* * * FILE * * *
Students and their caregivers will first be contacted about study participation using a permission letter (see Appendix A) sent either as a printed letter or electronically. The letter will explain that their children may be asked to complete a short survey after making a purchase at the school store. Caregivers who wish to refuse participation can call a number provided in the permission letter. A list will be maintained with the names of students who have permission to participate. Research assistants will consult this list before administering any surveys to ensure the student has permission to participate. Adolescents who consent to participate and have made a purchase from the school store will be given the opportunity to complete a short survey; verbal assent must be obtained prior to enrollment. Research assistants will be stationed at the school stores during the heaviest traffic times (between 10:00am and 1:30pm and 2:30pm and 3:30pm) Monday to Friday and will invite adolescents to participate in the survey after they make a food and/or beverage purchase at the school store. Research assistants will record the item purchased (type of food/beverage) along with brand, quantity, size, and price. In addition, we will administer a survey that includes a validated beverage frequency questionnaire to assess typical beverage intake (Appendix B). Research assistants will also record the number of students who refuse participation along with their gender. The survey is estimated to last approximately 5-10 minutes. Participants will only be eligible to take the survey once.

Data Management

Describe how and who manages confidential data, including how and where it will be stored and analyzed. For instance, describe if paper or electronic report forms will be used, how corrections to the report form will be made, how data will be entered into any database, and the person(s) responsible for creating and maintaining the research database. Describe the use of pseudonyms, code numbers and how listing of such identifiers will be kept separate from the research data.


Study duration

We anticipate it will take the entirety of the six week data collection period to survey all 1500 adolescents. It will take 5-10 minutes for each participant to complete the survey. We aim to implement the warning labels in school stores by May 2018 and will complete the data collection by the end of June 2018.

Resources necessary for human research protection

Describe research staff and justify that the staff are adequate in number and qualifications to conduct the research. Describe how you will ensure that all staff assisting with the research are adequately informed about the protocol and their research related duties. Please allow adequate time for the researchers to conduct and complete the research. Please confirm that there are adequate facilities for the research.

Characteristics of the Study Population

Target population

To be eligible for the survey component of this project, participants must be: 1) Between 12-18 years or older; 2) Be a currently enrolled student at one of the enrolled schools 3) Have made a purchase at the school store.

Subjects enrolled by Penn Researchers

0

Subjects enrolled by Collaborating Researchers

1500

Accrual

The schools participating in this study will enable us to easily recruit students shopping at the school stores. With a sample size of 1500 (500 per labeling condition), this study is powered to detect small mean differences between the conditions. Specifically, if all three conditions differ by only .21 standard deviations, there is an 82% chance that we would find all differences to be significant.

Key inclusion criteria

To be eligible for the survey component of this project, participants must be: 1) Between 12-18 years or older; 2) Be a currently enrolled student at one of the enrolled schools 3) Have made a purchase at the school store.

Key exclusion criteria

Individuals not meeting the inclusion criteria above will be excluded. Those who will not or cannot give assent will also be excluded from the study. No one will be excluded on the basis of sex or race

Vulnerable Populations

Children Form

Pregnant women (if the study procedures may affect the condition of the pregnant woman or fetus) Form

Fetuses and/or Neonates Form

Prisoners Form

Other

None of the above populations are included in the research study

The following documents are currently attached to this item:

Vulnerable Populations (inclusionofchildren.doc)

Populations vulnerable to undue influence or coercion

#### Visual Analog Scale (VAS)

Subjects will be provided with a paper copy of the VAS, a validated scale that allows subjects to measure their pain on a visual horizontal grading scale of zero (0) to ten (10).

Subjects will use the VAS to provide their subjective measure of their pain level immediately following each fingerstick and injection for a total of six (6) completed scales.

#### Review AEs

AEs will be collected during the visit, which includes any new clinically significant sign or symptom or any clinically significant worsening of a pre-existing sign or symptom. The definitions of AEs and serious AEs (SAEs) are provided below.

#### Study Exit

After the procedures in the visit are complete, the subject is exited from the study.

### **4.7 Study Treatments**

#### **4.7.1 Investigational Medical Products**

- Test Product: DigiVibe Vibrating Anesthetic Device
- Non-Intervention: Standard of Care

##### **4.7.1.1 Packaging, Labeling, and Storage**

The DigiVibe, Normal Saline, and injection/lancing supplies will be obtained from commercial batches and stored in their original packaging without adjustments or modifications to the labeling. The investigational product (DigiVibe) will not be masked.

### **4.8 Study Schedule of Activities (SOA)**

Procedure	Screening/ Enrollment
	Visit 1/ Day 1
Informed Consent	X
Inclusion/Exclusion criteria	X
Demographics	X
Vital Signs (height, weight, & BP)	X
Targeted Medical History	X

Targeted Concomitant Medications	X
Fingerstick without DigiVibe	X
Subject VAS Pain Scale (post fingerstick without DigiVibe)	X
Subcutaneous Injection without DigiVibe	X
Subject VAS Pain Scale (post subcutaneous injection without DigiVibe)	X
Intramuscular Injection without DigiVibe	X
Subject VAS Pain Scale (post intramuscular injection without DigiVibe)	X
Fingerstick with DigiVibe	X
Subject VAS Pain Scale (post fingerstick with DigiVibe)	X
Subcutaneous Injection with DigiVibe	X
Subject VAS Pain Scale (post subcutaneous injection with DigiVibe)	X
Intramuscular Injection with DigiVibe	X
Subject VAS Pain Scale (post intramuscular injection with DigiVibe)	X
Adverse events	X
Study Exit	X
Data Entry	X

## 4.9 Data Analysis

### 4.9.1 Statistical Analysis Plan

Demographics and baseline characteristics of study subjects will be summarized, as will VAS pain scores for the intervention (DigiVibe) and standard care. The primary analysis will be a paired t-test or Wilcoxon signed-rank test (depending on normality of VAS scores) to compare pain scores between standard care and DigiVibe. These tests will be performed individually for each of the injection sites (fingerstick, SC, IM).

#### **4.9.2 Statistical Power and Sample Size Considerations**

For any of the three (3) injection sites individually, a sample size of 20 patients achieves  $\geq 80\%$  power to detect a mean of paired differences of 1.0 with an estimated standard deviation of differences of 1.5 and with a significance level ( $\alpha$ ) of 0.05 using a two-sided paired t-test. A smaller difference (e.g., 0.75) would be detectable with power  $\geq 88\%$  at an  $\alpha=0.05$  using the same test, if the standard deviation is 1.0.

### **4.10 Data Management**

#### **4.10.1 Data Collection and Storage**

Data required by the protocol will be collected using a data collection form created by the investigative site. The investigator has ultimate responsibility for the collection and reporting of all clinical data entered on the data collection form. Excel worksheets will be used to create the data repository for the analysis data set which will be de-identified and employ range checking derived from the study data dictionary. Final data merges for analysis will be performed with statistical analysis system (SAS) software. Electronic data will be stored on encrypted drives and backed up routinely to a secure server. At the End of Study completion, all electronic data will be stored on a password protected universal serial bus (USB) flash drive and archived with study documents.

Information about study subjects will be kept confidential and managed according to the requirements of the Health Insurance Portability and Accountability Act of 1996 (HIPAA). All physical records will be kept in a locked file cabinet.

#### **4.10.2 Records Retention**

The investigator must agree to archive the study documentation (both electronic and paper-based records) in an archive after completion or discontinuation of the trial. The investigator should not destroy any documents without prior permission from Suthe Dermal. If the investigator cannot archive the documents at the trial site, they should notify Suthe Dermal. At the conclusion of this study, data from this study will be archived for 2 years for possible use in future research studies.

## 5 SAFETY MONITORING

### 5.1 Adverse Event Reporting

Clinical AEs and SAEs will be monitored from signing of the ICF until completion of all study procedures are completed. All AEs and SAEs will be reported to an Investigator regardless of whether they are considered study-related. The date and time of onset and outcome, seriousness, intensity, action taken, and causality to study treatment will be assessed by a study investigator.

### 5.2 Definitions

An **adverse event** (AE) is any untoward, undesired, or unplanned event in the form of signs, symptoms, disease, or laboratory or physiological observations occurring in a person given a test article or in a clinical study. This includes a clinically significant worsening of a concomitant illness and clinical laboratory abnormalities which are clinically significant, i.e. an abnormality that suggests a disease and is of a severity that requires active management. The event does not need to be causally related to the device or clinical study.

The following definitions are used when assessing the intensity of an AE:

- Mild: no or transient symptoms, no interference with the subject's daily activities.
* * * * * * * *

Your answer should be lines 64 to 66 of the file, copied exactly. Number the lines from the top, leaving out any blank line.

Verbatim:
Subject VAS Pain Scale (post intramuscular injection with DigiVibe)	X
Adverse events	X
Study Exit	X